This advice is designed to provide basic guidance. It is not a complete or authoritative statement of the law.
If you build or import recreational craft, whether as business or as a private individual, you should be aware of the Recreational Craft Regulations 2004.
Regulations have been in force since 1998 and amended in 2004 adding some new requirements.
The RCD requires that a craft must have been formally assessed against the essential requirements, technical documentation drawn up and the CE marking properly applied.
If the CE mark is not properly applied, the craft cannot legally be sold or used in the UK and any other EEA member states.
The 2004 Regulations implement the EU Directive on Recreational Craft 94/25/EC its amendments and Directive 2003/44/EC. This is where the term RCD comes from.
All new boats, between 2.5 and 24 metres long, intended to be used for sports and leisure purposes, and not on the exempted list.
There are exemptions and the regulations do not apply to recreational craft that were already in use in EEA waters before 16th June 1998.
It is the builder or importer who is held responsible for ensuring that products listed above meet the requirements of the RCD before they are sold or used for the first time anywhere in the European Economic Area.
The main requirements:
All the craft and engines must go through a conformity assessment procedure. The RCD provides for a number of different modules for this purpose, from self certification to a full QA system. The choice of which module to use is left to the manufacturer. However the type of engine or craft, its length, and its appropriate design category may restrict which module can be used. Some of the modules require the involvement of a Notified Body, which is a third party certification body appointed by various EU Member States.
If you are importing into the EEA a completed craft that is not already CE marked, the post construction certification procedure must be followed and a Notified Body has to be used. The Post Construction procedure must be used to assess any complete craft where the manufacturer is not involved.
All complete craft must have a CIN. It must be in the form laid down by ISO EN 10087.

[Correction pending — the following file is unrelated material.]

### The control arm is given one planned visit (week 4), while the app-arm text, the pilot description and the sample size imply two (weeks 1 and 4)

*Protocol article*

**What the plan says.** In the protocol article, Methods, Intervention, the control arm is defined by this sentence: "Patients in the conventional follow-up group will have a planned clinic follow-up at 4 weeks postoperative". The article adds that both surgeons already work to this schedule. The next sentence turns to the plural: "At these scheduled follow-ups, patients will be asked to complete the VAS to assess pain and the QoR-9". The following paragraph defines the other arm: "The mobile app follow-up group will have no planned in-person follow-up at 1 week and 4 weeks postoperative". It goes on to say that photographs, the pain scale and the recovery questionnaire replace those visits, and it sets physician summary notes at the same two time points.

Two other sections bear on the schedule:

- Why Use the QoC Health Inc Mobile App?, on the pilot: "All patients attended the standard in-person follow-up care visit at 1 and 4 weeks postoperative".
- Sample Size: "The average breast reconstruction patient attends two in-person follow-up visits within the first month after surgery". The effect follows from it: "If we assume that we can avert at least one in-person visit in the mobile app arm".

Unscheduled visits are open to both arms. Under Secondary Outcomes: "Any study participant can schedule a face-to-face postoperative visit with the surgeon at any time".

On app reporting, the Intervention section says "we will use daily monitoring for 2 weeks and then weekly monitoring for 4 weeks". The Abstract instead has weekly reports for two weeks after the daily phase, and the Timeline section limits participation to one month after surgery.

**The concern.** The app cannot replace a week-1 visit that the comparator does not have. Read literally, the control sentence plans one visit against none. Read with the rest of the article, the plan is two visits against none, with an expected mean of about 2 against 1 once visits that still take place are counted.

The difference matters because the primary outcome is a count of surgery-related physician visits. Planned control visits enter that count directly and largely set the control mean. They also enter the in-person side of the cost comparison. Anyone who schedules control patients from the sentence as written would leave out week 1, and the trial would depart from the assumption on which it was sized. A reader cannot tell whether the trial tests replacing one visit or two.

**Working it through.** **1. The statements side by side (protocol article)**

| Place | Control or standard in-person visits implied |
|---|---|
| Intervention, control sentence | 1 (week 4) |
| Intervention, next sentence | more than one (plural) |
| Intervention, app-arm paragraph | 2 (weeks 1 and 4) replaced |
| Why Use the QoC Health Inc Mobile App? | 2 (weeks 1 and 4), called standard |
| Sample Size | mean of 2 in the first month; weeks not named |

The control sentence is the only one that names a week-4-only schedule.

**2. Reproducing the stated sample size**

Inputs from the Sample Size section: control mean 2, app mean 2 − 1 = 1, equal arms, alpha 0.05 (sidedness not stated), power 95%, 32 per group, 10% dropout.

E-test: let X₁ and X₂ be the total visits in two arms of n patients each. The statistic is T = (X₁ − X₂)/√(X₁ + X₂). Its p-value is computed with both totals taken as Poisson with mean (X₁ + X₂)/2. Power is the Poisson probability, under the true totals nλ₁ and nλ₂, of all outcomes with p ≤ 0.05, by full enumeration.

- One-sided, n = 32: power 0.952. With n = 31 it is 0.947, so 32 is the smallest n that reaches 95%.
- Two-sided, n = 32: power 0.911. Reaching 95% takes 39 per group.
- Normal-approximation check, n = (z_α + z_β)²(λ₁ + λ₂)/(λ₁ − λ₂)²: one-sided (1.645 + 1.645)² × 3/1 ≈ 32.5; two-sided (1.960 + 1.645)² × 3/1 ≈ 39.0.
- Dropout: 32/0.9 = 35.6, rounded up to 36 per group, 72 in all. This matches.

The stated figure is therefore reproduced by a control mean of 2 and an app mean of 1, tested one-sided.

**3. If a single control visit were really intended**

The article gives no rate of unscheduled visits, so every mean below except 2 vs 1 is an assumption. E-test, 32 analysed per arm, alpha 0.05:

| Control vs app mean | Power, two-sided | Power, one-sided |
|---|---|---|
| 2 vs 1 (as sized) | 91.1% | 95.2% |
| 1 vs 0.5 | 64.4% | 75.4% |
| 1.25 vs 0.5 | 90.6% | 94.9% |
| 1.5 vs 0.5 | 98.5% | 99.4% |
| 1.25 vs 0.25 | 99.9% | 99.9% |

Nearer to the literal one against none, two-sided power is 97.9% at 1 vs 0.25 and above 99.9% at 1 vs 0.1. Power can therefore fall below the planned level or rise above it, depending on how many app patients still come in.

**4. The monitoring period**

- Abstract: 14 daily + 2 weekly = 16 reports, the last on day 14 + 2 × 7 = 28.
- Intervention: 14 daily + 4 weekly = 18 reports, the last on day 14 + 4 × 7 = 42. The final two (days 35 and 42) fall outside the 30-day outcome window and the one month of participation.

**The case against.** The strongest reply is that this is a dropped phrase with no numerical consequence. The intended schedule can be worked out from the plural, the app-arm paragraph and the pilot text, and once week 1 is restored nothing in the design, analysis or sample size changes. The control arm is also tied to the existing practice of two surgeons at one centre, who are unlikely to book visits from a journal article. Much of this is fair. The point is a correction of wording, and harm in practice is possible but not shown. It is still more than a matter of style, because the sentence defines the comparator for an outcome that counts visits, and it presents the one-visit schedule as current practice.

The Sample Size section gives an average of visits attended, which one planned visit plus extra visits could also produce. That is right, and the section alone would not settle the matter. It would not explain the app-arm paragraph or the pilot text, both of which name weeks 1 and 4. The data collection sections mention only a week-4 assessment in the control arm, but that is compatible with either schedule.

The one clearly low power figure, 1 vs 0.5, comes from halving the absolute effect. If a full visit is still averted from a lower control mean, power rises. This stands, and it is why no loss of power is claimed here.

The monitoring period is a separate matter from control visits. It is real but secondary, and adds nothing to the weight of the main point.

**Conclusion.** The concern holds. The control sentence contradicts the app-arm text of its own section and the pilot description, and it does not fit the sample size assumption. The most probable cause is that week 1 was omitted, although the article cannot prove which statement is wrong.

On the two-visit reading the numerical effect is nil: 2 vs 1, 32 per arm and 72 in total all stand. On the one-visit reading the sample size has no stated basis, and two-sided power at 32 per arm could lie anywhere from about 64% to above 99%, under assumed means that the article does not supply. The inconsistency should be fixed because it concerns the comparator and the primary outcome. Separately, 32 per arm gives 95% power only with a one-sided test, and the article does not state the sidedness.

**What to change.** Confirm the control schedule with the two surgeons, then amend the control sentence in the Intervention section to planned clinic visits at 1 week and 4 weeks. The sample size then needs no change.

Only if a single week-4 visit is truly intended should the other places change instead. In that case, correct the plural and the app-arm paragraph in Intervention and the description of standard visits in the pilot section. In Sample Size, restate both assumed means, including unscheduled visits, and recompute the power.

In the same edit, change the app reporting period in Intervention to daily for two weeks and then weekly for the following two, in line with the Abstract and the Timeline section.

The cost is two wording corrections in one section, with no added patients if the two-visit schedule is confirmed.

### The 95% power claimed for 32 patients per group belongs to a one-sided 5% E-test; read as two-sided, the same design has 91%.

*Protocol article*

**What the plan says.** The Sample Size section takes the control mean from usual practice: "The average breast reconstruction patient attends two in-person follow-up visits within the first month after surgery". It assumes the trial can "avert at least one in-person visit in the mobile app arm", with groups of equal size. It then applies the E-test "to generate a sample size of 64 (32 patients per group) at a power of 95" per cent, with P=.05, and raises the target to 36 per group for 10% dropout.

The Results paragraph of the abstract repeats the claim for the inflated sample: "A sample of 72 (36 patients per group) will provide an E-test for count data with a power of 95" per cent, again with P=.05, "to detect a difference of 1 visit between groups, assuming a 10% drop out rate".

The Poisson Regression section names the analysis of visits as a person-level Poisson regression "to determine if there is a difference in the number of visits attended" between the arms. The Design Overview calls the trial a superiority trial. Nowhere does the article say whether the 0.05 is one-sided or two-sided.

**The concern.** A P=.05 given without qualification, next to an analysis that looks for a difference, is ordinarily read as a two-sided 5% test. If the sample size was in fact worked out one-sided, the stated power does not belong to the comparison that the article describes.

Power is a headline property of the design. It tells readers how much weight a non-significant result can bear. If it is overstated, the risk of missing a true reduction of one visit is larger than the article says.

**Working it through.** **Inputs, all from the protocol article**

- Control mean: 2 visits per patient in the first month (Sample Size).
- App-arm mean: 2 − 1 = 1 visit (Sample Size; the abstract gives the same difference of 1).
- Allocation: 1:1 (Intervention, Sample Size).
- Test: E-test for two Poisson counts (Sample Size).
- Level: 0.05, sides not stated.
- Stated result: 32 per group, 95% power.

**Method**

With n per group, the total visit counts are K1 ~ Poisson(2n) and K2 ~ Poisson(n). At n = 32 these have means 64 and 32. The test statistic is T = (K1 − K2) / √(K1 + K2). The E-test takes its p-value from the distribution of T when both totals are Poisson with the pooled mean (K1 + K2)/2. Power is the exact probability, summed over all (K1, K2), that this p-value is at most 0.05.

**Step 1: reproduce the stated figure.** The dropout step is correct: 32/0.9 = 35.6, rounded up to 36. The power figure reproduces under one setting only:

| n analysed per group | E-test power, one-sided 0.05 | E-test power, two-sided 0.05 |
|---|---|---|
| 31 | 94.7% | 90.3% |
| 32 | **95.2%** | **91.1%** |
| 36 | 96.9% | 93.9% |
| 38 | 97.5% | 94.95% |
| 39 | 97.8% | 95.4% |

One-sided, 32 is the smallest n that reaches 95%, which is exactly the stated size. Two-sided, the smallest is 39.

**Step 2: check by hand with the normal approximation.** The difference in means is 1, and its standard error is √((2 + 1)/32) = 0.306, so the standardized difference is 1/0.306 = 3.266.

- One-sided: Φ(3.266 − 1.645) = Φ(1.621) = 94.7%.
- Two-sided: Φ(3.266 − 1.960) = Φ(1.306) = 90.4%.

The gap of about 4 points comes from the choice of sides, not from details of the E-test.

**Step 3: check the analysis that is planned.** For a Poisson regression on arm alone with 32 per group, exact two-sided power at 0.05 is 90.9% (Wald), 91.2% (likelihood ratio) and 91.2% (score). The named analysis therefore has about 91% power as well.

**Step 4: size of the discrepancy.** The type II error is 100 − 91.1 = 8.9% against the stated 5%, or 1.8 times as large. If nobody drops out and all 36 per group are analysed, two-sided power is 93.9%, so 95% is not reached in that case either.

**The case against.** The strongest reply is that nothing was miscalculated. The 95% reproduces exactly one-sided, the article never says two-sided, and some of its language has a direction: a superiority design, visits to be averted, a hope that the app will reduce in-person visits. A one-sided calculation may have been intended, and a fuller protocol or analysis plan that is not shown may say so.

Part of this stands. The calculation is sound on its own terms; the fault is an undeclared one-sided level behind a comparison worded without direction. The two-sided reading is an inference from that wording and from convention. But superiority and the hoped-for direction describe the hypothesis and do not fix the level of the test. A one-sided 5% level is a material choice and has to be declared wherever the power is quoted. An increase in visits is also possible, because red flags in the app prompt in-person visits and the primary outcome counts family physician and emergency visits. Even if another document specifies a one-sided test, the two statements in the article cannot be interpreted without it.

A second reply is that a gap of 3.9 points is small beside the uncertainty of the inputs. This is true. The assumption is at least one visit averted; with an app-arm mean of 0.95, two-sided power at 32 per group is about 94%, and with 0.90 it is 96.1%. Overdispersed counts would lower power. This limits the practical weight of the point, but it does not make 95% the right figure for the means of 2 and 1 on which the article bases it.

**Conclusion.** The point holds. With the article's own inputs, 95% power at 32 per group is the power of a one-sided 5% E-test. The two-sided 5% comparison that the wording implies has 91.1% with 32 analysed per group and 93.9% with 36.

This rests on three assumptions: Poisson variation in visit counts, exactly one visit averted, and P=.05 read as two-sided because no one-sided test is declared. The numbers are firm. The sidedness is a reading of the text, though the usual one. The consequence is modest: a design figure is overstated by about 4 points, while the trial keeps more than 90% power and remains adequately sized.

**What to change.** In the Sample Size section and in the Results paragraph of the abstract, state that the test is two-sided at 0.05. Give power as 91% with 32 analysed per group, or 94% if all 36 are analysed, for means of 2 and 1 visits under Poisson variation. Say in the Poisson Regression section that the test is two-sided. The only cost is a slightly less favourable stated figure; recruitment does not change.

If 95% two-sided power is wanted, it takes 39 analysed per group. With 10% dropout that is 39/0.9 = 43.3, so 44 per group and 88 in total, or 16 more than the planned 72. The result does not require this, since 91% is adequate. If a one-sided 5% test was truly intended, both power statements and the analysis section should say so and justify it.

Part of the 14 character CIN is the Manufacturers Identification Code (MIC). The British Marine Industries Federation (BMF) has been appointed by the UK Government to issue MICs and keep the register of MICs used in the UK.
The MIC identifies the person who is responsible for CE marking the craft.
In all cases a technical file is required. This file contains all the evidence that the complete or part-completed craft, components and engines meet the essential requirements. The RCD contains a list of what a Technical File must contain. It includes design drawings, stability calculations, construction specifications and the methods adopted to meet the Essential Requirements listed in the RCD.
Although not mandatory, in most instances the simplest method of meeting the essential requirements is by the use of Harmonised Standards. If the standard is met in full, this confers a legal presumption that the essential requirements have been met. Other methods of meeting the essential requirements can be as equally valid but will not grant this automatic presumption. Using other methods when a Harmonised Standard is available will require extra evidence of how the essential requirements have been met.
After successfully completing the conformity assessment procedure you should put the CE Mark on the craft builder's plate, and draw up a written Declaration of Conformity. There is no prescribed form for this document, but the regulations list what it must contain.
You must include a copy of the declaration of conformity in the owner's manual and put a copy in the Technical File.
Only a complete craft can be CE marked. You need to give an Annex IIIa declaration to the purchaser if the craft is partly completed.
Partly complete means that the craft needs more work before the full assessment of all the applicable essential requirements can be made.
You are legally obliged to keep copies of these documents and have them available for inspection for 10 years after the last example of the craft was sold.
The Market Surveillance Authorities of any EU member state can request copies of these documents.
Offences are committed if the documentation is not produced within a reasonable time of receiving an official request.
Claims under product liability may be made for up to 10 years after the craft was first placed on the market.
Failure to comply with any of the requirements could lead to a criminal prosecution of the person responsible for first placing the craft, component or engine on the EU Market with a maximum fine, in the UK, of £5,000 and/or 3 months in prison.
The enforcement authorities in all EU member states also have powers to remove non-compliant craft from the market and apply for their destruction.
Trade, professional and representative bodies
B/saf/146/003 February 2010